The head of the Consumer Electronics Association was not shy about criticizing rising federal budget deficits and sticking up for free markets when given a chance to publicly chide a member of the Obama administration.
At a public forum at the Consumer Electronics Show (CES) in January, Gary Shapiro, CEO of the CEA, directed his most biting comments toward President Barack Obama’s chief technology officer, Aneesh Chopra, who was in attendance.
“When it comes to innovation, there’s a lot the government can do, and there’s a lot they should not do,” Shapiro said. “The government doesn’t spur innovation or entrepreneurship. The government often gets in the way,” said Shapiro, adding the ballooning annual federal deficits under Obama’s budget plans also threaten the technology industry.
Chopra, who was in the room when Shapiro made his comments, acknowledged the CEA chief’s criticisms were warranted.
“We don’t have to agree on every issue, but we can always say we have room for improvement to spur innovation and entrepreneurship,” Chopra told reporters at a press conference after Shapiro’s comments at CES.
“We have to eat our own dog food,” Chopra added. “Gary is right about the federal deficit. We are in an economic crisis, but we are going to tackle it. We have to get this right,” Chopra told journalists.
The U.S. government is making it difficult for skilled workers to come to the United States from China and India, Shapiro said. He also called for a change in trade policy to help American exports compete with goods from other parts of the world that are sold cheaper on international markets.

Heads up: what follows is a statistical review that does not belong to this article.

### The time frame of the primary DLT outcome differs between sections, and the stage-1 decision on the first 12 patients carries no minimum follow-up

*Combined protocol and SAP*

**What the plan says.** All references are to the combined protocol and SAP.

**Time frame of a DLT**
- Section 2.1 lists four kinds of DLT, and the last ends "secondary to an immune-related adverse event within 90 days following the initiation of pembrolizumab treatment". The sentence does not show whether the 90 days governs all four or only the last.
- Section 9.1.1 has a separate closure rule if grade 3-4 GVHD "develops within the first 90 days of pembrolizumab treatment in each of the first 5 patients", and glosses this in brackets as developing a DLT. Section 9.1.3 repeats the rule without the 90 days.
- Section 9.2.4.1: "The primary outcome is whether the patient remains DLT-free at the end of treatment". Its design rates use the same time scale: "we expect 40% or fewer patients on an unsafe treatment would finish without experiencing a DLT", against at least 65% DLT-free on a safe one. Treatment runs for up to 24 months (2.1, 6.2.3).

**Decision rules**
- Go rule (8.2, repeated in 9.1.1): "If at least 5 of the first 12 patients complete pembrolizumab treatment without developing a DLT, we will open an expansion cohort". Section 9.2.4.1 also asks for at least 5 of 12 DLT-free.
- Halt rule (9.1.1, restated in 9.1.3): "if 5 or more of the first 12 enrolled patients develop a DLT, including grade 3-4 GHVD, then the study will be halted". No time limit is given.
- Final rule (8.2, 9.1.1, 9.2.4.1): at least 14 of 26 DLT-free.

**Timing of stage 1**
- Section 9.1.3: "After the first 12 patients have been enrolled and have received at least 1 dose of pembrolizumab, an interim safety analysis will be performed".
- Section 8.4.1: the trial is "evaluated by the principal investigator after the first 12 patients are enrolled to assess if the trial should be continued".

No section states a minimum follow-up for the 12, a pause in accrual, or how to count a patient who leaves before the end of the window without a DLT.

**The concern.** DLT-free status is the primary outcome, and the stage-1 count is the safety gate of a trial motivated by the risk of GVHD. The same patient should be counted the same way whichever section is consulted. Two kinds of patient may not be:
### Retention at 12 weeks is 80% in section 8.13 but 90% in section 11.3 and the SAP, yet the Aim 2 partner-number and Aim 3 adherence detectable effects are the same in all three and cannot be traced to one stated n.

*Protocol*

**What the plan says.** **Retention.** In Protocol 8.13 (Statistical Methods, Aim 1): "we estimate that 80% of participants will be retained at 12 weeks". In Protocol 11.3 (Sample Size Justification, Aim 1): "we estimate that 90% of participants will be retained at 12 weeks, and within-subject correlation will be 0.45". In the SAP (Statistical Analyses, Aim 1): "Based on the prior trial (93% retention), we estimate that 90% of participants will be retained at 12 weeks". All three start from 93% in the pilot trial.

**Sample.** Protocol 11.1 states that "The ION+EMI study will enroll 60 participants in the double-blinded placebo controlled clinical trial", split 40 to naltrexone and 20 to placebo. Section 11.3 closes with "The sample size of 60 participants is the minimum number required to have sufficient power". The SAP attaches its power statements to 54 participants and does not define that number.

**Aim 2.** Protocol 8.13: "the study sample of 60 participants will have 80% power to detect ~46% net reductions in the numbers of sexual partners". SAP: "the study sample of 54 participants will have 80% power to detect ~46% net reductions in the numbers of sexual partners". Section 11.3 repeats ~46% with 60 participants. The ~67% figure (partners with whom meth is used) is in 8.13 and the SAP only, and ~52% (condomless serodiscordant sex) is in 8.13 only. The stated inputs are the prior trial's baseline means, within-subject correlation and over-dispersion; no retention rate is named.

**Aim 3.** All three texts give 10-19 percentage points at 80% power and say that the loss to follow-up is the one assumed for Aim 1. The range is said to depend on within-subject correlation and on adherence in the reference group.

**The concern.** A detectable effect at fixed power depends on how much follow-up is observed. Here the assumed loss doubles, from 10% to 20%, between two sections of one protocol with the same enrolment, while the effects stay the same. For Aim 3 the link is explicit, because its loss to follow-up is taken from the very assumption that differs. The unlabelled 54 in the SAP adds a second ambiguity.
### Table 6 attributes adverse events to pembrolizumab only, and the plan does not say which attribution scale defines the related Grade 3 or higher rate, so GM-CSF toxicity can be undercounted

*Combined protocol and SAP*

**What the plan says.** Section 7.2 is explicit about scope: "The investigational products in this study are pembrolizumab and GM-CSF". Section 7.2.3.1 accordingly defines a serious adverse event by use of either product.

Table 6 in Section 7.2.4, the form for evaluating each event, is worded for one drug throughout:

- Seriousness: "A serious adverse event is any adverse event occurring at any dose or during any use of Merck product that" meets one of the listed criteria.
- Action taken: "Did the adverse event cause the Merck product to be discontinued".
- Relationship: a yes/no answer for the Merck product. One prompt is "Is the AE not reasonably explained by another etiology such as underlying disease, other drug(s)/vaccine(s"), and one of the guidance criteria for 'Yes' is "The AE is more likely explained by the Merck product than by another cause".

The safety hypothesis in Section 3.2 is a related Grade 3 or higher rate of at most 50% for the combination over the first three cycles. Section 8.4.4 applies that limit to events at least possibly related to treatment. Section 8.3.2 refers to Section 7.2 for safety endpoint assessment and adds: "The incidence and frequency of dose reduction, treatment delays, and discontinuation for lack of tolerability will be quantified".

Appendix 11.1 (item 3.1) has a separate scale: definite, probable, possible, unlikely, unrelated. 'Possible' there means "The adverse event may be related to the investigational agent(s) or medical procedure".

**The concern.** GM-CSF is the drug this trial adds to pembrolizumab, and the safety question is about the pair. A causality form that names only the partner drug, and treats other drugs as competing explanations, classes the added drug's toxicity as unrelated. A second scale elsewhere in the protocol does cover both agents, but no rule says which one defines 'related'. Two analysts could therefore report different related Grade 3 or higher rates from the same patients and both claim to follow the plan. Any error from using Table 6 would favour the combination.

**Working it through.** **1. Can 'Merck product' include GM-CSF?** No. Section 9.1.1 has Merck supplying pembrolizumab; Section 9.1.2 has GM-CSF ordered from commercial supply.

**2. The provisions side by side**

Stopping Government Meddling
Paul Masson, managing director for Starnet, LLC, a San Francisco, California-based firm that forms and operates research and development partnerships, largely agreed with Shapiro’s comments.
“In our system, our government is not organized to innovate,” Masson said. “Government, from the point of view of the private sector, only collects taxes and divides up power.”
Masson said although the government had a large hand in creating the Internet, it doesn’t need to take additional action to foster fairness and competition.
“In the mid-1980s the government provided the core infrastructure for semiconductors,” Masson said. “The private sector competes on top of that infrastructure. And we have antitrust laws so that one company doesn’t control the standards.”
Calling for More Immigration
Masson agreed with Shapiro’s comments that immigration rules make it difficult for technology firms to bring in and keep the technology expertise the companies need in order to be successful in a worldwide economy.
“We need to be able to bring in sufficient students for our overall needs,” Masson said. “We need to be able to bring in more people for some specialized areas. There is always demand for engineers.
“To maximize innovation, you can’t have a blanket policy on immigration,” Masson added. “The immigration policy has to be more targeted.”
Scott Testa, a professor of business administration at Cabrini College in Philadelphia, agrees tech companies want more immigration. “This is a great concern for technology companies,” he said. “Immigration is probably their No. 1 issue.”
More Regulation Likely
Steven Titch, a telecom policy analyst for the Reason Foundation in Los Angeles, says the federal government is poised to ratify Shapiro’s grim warning by letting the Federal Communication Commission push ahead with net neutrality rules regulating the Internet.
“That would be truly harmful in the long-term,” Titch said. “But there’s nothing wrong with telecom or the tech industry in the United States right now. It’s stayed healthier than the economy as a whole.
“Consumer prices are dropping, and the market continues to develop new devices and applications. Twitter came out of nowhere,” Titch added. “The government didn’t come up with it.”
Phil Britt ([email protected]) writes from South Holland, Illinois.